As mentioned above, the wheels are made of solid EVA plastic, so there is no danger of winding up with a flat.
The handle pivots up or down to fit the height of the user. While a little gauge on the side of the adjustment knob only indicates four handle positions, there are actually more than that (the adjustment knob features a number of gear teeth). At the same time, the accessible angles are somewhat limited. The ridges of the rubber grip on the handle are much nicer than those on the CaddyLite (which were a little rough on the hands).
The alignment of each the front wheels is adjustable to the extent that you find that the cart is veering in one direction. An Allen wrench is necessary to make these adjustments (it’s included with the cart).
91 / A-
The storage and accessories available on the Caddytek CaddyCruiser ONE include:
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a mesh storage basket suitable for holding head covers, a jacket, six-pack, or any of the other miscellaneous stuff that golfers like to carry around. We initially worried that the open end of the basket might lead to things falling out, but everything seemed to stay inside over the course of our test rounds.
a small valuables tray with a magnetic lid. The tray wasn’t large enough to fit our “test case” of 2 golf balls, a GPS device (we tried it with a Skycaddie SGXw and a Garmin G6), an iPhone, a set of keys, and a wallet – we were only able to get the lid to close if we excluded the GPS device. The tray has 3 indentations that are meant to fit golf balls, and has a small elastic strap, which seems to be made to secure a phone (an iPhone fit perfectly in it).
a plastic clip attached to the lid of the valuables tray that is designed to hold down a scorecard and secure a pencil.
an umbrella mount that holds an umbrella upright to provide you with shelter when it’s raining or if the sun is beating down on you. The umbrella mount quickly screws into a hole on the handle. One nice feature is that there are two knobs that can be used to adjust the angle at which the umbrella is held (one for forward/backward and the other for left/right), resulting in pretty good coverage. The umbrella mount clips on to the cart’s frame for storage and access during play, and stays secure even when the cart is folded.
a moderately-sized cup/bottle holder that will hold most bottles. The bottom of the cup/bottle holder is nylon webbing, which can be velcroed up or down to keep the cup or bottle snug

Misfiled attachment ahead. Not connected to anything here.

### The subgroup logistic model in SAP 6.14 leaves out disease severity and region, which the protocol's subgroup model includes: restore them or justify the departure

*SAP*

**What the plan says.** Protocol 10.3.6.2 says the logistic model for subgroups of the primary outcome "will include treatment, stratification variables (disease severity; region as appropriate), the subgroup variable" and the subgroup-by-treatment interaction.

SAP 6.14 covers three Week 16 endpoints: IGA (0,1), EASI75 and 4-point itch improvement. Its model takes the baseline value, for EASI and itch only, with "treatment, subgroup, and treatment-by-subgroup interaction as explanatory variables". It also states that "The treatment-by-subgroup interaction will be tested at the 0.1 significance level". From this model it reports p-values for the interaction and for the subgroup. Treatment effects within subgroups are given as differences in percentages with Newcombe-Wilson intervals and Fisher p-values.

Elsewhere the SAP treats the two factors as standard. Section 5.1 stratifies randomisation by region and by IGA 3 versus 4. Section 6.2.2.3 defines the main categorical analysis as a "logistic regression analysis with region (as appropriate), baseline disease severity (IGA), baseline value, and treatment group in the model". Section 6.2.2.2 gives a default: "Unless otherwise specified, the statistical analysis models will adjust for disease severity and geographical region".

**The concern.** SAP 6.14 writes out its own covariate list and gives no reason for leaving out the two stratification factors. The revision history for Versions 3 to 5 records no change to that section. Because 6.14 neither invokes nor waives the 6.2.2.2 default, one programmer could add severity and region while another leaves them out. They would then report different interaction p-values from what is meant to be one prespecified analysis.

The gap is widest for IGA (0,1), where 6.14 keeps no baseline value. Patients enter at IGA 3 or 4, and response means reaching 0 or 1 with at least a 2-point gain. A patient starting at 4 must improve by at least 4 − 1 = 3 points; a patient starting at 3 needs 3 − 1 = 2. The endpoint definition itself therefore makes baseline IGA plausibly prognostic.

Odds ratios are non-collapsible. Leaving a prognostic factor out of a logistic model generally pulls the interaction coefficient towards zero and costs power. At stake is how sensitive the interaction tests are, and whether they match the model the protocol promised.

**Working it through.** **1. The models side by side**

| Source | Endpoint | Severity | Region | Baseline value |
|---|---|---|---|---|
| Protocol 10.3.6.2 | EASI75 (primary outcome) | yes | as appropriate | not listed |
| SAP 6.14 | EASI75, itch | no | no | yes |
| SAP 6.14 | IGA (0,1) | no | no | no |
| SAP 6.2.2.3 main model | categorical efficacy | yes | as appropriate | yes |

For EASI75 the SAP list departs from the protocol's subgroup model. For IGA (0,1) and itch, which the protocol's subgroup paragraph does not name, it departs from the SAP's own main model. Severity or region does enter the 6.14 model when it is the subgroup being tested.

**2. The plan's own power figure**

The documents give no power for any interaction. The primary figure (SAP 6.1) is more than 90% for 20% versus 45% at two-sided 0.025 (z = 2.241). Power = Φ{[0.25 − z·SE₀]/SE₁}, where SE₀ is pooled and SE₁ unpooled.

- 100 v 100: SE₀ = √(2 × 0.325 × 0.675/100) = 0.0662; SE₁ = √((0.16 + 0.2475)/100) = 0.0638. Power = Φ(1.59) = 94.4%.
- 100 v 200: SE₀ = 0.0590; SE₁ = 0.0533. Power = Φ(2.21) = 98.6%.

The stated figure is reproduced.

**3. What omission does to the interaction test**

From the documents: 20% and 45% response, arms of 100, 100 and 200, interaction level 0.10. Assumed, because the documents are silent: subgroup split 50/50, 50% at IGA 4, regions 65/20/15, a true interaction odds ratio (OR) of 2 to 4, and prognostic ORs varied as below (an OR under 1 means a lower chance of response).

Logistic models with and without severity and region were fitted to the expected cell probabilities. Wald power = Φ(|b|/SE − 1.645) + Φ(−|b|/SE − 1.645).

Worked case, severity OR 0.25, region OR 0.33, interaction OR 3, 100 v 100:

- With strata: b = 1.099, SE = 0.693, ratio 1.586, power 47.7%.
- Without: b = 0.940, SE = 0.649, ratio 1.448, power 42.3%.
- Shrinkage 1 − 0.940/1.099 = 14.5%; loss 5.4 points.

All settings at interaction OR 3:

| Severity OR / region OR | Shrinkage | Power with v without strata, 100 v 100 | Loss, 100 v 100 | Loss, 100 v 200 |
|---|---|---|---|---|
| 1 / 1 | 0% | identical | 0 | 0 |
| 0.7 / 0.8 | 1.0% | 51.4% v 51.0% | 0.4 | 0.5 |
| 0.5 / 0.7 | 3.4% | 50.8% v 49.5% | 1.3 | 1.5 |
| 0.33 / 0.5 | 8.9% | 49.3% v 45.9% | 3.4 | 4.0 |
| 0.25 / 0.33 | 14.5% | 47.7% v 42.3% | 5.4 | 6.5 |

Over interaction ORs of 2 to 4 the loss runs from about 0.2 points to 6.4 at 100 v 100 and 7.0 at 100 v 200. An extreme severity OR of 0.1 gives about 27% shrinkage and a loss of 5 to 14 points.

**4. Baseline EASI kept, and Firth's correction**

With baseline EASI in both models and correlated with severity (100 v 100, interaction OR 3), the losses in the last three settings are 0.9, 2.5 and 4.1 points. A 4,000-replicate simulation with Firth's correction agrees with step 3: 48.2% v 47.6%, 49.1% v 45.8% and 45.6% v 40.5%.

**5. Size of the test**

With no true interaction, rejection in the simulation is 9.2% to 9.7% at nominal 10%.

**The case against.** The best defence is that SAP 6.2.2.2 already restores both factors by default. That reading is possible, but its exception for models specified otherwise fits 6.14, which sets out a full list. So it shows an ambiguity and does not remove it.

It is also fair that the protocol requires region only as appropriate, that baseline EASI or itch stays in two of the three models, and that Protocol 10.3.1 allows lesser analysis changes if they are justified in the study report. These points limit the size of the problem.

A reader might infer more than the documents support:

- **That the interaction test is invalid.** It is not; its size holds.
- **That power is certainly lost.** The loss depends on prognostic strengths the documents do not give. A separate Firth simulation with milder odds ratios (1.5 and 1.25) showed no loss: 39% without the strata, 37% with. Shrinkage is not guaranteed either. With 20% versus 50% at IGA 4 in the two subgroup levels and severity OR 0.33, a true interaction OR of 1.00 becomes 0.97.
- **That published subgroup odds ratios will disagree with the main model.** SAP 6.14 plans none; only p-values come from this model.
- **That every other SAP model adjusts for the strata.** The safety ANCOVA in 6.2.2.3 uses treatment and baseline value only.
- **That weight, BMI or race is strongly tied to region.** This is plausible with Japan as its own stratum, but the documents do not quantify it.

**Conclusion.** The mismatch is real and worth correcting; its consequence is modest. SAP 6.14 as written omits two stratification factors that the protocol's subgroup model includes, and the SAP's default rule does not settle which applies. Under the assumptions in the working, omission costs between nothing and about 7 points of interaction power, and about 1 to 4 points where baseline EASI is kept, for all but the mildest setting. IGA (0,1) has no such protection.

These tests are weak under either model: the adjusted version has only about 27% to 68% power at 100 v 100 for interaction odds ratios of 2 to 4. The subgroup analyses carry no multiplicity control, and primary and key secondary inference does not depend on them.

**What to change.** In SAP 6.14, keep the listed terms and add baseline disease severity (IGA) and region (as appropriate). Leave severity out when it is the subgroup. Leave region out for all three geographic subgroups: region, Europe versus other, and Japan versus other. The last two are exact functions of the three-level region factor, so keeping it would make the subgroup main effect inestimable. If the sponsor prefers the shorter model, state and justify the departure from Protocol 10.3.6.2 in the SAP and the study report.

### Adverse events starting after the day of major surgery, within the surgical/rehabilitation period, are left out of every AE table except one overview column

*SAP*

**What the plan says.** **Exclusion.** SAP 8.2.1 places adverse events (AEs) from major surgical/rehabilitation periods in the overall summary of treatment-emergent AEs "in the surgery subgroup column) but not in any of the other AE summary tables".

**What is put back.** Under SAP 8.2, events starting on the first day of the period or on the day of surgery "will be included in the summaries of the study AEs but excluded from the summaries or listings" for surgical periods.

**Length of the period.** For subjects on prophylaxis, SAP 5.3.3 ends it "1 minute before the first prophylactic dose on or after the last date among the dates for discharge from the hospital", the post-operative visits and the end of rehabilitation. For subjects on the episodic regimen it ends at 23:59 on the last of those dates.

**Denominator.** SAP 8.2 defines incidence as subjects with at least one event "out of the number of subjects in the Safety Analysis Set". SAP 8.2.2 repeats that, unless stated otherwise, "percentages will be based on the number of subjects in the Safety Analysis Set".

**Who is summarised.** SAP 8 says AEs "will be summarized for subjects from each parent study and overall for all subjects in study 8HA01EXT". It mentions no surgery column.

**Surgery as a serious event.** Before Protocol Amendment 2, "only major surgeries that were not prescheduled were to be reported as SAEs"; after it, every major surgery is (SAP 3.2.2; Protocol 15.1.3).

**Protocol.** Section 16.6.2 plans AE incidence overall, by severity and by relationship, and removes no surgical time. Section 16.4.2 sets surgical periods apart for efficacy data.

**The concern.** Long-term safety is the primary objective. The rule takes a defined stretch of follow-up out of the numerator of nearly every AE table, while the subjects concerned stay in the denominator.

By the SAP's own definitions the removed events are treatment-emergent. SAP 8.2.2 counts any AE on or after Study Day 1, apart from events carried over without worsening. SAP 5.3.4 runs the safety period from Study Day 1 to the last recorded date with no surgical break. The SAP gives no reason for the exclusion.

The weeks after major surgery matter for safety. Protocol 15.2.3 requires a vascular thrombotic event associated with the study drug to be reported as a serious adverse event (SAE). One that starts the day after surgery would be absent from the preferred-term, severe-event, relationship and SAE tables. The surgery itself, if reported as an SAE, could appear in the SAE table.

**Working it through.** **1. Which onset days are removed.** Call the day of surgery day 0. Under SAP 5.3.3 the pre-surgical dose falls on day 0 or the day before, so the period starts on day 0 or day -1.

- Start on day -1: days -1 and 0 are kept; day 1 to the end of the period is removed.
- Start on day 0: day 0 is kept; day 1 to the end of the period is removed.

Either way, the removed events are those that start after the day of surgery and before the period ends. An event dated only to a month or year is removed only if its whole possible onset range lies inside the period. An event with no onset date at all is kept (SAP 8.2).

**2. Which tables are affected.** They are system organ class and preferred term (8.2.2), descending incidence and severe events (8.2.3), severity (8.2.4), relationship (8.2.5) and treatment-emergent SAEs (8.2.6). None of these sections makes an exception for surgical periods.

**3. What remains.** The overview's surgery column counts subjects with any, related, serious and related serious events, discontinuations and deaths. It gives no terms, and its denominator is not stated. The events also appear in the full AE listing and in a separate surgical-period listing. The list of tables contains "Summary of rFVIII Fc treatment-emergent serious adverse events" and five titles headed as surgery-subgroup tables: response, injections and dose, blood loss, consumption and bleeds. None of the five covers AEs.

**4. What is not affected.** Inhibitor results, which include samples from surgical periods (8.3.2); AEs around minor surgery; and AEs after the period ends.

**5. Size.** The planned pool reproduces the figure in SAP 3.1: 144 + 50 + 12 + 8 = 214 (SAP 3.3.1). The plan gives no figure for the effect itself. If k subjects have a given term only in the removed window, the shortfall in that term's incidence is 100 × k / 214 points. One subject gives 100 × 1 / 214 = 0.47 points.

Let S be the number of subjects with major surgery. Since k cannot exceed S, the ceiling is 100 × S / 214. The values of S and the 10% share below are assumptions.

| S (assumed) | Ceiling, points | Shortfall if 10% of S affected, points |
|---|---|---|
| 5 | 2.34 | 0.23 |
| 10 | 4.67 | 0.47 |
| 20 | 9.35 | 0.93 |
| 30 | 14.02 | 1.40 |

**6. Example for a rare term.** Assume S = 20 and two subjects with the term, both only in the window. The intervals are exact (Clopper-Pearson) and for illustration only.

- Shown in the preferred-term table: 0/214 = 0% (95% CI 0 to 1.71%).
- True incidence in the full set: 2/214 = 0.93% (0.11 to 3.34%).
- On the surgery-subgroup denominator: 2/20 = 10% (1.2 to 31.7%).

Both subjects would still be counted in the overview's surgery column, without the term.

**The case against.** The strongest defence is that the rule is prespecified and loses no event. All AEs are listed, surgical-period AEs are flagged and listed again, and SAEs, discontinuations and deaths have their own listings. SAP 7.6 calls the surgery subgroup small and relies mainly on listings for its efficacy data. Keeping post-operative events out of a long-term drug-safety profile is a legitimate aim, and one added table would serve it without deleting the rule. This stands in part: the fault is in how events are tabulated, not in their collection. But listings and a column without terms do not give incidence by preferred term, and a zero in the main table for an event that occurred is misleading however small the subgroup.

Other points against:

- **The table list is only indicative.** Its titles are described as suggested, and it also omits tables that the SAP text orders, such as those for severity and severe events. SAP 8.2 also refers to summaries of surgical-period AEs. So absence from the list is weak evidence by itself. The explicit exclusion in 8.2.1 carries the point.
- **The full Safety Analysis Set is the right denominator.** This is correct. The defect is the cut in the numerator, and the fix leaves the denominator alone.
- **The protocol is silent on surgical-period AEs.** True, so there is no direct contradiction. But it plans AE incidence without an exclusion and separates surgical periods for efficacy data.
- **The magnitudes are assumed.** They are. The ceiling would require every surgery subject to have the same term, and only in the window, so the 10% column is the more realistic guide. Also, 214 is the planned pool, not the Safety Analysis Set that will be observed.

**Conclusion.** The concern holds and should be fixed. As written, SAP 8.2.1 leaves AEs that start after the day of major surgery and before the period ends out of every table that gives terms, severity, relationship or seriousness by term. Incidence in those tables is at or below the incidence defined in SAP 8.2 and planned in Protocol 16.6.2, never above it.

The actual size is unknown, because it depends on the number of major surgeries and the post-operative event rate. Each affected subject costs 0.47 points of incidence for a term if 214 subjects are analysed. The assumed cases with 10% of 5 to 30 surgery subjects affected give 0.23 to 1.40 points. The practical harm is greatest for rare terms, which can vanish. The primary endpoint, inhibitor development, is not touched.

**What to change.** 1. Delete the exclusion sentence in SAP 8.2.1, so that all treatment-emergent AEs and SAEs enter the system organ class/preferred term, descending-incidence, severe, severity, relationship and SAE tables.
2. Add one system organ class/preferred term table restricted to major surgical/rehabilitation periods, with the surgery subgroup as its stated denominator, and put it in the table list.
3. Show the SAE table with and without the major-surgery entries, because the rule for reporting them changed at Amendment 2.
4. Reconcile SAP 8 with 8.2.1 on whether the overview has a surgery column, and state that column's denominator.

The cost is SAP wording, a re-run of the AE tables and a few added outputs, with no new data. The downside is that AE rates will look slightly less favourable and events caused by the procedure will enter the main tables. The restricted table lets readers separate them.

five holes for storing extra tees
two holes for storing ball markers
a stencil cut-out for marking a straight line on a ball
85 / B
Four wheel carts are stereotypically less stylish than their three-wheeled cousins, and the CaddyCruiser ONE doesn’t really break from the pack. The bag sits more upright in the CaddyCruiser ONE, giving it more of a stolid look.
The CaddyCruiser is available in black or white. The wheels are black with red trim on both the black model and the white model we purchased (although we note that in Caddytek’s marketing photos, the white model is shown with yellow trim)
93 / A
The Caddytek CaddyCruiser ONE retails for $189, placing it as the third least expensive golf push cart we tested, and generally seems to be available for even less at Amazon, The Golf Warehouse (TGW) TGW and other retailers. At that reasonable price, it comes with features not found on higher priced carts, including the extra storage basket and the suspension on the front axle.
Sun Mountain slightly updates their popular Micro-cart for 2013 with the new Sport. The Micro-cart Sport provides all of the advantages of the original Micro-Cart, with the addition of new colors (spice things up with yellow, lime, blue or red). The cart retains it’s four-wheel design, compact folded footprint and light weight. Stay tuned for our detailed review.
The Nike Golf Travel Cover is one of the lower-priced travel covers in our test and while it offers reasonable value for the money, nothing makes the bag stand out in the crowd. It’s a basic but well constructed travel cover that provides good protection for your clubs, with a number of adjustable straps on the outside of the bag to secure your clubs nicely. The marketed differentiators are the molded shell at the top of the bag that provides additional protection for club heads, and the dual-zippers running the length of the bag that allow for easy loading and unloading of your golf bag.